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Sustainable brands: Who do you believe?

18 April 2022 at 2:51 pm
Wendy Williams
It has become commonplace for brands to champion their sustainability credentials. But do Australians actually believe what they are seeing and hearing? A new report suggests not.

Wendy Williams | 18 April 2022 at 2:51 pm


Sustainable brands: Who do you believe?
18 April 2022 at 2:51 pm

It has become commonplace for brands to champion their sustainability credentials. But do Australians actually believe what they are seeing and hearing? A new report suggests not.

Australians don’t believe brands are doing enough when it comes to social and environmental issues, according to a new report, which found nearly three out of four Aussies can’t name a single business they believe is leading in sustainability.

Who Do You Believe? – released by impact and communications agencies Republic of Everyone and The Bravery, with independent researchers Mobium Group – surveyed 2,040 Australians on which brands they believe are leading the sustainability revolution and why.

It found that actions from brands and businesses are failing to meet customer expectations – and even when brands do act, 86 per cent of Australians are sceptical about the social or environmental claims being made.

Claire Maloney, founder of The Bravery, told Pro Bono News the findings were quite significant as they showed that despite there being a tremendous number of businesses working across sustainability and social cause areas, it is not cutting through to consumers. 

“We’re seeing a very significant and historic moment in time when more than ever businesses understand the impact they have… and they also have a desire to have more of a positive impact,” Maloney said.

“But there is a disconnect happening between what those businesses are doing, how they are doing it, how they are communicating it, and therefore what consumers believe.”

But she said the scepticism Australians showed on impact initiatives was “quite healthy”.

“This is somewhat understandable given the expectation businesses will manage their commercial interests first. But could also be linked to the rise of perceived greenwashing – this is when brands are rolling out smaller scale marketing campaigns ‘for good’, before there is tangible impact action actually in their business,” Maloney said.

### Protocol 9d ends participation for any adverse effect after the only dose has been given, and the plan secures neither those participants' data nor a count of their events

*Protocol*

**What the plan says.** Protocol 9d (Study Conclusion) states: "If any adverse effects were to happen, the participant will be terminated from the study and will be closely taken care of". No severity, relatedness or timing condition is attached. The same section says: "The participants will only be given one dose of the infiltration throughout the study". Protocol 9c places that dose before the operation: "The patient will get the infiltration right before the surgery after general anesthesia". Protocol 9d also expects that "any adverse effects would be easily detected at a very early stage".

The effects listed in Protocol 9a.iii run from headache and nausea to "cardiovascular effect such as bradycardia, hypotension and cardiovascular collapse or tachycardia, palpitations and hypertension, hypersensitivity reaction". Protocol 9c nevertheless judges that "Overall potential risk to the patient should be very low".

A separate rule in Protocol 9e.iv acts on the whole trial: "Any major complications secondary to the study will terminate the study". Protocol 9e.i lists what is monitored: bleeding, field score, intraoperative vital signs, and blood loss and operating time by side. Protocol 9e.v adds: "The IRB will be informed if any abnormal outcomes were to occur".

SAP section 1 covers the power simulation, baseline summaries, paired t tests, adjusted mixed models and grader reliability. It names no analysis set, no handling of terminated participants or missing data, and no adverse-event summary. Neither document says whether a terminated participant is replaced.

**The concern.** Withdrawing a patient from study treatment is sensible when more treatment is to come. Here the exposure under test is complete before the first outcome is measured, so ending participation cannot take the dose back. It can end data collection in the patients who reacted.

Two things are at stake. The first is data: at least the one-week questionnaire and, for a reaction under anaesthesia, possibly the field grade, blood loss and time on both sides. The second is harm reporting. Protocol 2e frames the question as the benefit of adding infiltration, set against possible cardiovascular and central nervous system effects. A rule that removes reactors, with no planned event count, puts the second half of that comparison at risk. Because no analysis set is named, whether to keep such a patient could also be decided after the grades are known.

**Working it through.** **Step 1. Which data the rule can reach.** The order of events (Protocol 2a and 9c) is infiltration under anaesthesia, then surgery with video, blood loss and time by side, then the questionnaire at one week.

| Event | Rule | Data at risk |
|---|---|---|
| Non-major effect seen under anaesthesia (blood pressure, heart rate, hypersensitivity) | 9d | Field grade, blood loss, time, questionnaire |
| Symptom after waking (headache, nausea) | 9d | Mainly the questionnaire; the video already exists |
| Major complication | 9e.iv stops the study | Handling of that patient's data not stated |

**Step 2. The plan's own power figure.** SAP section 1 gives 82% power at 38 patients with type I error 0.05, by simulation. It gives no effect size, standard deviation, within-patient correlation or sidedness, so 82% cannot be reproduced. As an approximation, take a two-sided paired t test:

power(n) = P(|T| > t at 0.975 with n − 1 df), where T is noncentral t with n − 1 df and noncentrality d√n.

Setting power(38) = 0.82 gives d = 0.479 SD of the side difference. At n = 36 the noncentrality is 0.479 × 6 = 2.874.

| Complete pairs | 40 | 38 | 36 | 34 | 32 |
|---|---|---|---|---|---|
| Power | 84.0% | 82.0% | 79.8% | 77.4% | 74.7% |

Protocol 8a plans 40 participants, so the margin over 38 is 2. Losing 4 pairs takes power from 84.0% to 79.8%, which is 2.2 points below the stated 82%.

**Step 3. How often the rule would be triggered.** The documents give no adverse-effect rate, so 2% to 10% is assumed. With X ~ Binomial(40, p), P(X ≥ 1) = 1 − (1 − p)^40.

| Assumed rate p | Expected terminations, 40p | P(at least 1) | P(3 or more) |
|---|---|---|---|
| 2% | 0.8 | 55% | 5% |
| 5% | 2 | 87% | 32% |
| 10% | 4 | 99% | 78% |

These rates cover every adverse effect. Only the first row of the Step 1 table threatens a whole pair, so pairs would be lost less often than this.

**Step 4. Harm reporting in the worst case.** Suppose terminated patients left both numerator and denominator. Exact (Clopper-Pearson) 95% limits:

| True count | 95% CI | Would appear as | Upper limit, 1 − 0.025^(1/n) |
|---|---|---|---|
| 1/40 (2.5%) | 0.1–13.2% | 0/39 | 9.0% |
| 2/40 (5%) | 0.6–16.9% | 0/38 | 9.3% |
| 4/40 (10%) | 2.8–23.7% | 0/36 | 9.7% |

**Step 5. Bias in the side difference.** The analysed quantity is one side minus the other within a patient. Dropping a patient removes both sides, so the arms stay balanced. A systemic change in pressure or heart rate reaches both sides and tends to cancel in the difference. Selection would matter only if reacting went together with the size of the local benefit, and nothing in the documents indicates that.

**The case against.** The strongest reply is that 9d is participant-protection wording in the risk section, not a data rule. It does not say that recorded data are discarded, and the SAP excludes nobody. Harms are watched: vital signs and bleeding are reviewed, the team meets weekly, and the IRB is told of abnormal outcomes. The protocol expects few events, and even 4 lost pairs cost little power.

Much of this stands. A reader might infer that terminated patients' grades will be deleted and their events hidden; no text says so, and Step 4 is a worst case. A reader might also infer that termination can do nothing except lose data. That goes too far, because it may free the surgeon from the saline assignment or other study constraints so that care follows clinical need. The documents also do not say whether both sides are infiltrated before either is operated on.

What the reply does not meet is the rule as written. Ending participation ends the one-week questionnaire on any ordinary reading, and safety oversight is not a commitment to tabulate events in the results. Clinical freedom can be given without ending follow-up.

She said she was encouraged by the sophisticated, high-level of understanding shown by Australians on what they thought “good” action looked like.

The findings suggest that there is a big opportunity for brands to become leaders in the sustainability space.

Of those surveyed, 78 per cent said they considered a brand’s social and environmental impact when making a purchase, with a further 56 per cent considering a brand’s sustainability actions when choosing their future place of work.

Ben Peacock, founder of Republic of Everyone, said the study showed Australians wanted action from businesses and brands and for them to put their money where their mouth is. 

“But right now, three in four Australians can’t name a single brand they feel is leading in sustainability. This leaves the door wide open for companies to think big, do more and leap out as leaders,” Peacock said. 

“Australians need brands to be the change that will inspire and fire up others to step up and follow suit.” 

Maloney cautioned that there were also significant risks to businesses who ignored the findings.

“The biggest risk is that they won’t be a brand of the future. Simply put,” she said.

“The huge swathe of Australians that want to support brands that are taking action will no longer support you, and also, really staggeringly, people probably won’t want to work for you. 

“Stats show 77 per cent of Gen Z consider brand actions when choosing their next place of work, and 69 per cent of Gen Y consider it, that is a huge proportion of the Australian millennial population – which is now our largest population demographic and therefore our largest working demographic.”

But it isn’t all bad news. The report found some brands were considered to be leading the charge; with one in five of those who could name a brand, singling out Woolworths, one in 10 naming Coles, and one in 20 naming Cotton On.

Actions gaining attention include removing single-use plastic bags (Woolworths), commitment to renewable energy (Coles) and participating in charity drives (Cotton On).

The report also identified three common threads that set businesses apart as leaders in the eyes of Australian consumers: Focusing on making meaningful change before moving to marketing (“acts first, ads later”); putting forward ambitious goals that were of a significant nature (“think big”); and a sustained commitment (“repeat, repeat, repeat”).

Maloney said there was also an opportunity for charities and not for profits.

The report found that after product and packaging, measurable goals, and public pledges of action, the thing that made Australians believe a brand or business was helping, was donating to or partnering with causes or charities. 

“What this research gives the charity and NGO sector is an incredible proof point particularly for when it comes to any kind of partnerships that they are doing with businesses,” Maloney said.

“I think it outlines a really great pathway for NGOs, charities and other cause-related organisations to have richer, better, deeper conversations with corporations, businesses and brands.”

The report builds on The Power And The Passion report in 2021, which revealed top concerns of Australians on 20 major social and environmental issues by generation, gender and location. 

You can read the full report here.

Wendy Williams  |  Editor  |  @WendyAnWilliams

Wendy Williams is a journalist specialising in the not-for-profit sector and broader social economy. She has been the editor of Pro Bono News since 2018.

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